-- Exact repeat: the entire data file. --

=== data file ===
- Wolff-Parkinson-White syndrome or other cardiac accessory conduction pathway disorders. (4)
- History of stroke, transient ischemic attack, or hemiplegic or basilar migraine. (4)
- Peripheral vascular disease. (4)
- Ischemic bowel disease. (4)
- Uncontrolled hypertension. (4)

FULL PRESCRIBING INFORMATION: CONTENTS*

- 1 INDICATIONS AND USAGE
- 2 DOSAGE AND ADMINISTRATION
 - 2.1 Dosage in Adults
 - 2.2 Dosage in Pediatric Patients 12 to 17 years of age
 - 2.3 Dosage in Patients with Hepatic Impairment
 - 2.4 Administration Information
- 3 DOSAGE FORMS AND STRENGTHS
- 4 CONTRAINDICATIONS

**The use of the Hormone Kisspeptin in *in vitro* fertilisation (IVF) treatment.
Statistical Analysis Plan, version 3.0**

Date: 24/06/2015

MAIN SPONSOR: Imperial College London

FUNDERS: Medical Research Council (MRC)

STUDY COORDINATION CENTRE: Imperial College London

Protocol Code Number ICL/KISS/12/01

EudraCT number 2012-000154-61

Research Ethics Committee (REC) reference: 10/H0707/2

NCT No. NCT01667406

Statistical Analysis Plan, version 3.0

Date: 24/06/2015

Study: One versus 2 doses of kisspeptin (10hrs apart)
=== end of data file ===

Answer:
- Wolff-Parkinson-White syndrome or other cardiac accessory conduction pathway disorders. (4)
- History of stroke, transient ischemic attack, or hemiplegic or basilar migraine. (4)
- Peripheral vascular disease. (4)
- Ischemic bowel disease. (4)
- Uncontrolled hypertension. (4)

FULL PRESCRIBING INFORMATION: CONTENTS*

- 1 INDICATIONS AND USAGE
- 2 DOSAGE AND ADMINISTRATION
 - 2.1 Dosage in Adults
 - 2.2 Dosage in Pediatric Patients 12 to 17 years of age
 - 2.3 Dosage in Patients with Hepatic Impairment
 - 2.4 Administration Information
- 3 DOSAGE FORMS AND STRENGTHS
- 4 CONTRAINDICATIONS

**The use of the Hormone Kisspeptin in *in vitro* fertilisation (IVF) treatment.
Statistical Analysis Plan, version 3.0**

Date: 24/06/2015

MAIN SPONSOR: Imperial College London

FUNDERS: Medical Research Council (MRC)

STUDY COORDINATION CENTRE: Imperial College London

Protocol Code Number ICL/KISS/12/01

EudraCT number 2012-000154-61

Research Ethics Committee (REC) reference: 10/H0707/2

NCT No. NCT01667406

Statistical Analysis Plan, version 3.0

Date: 24/06/2015

Study: One versus 2 doses of kisspeptin (10hrs apart)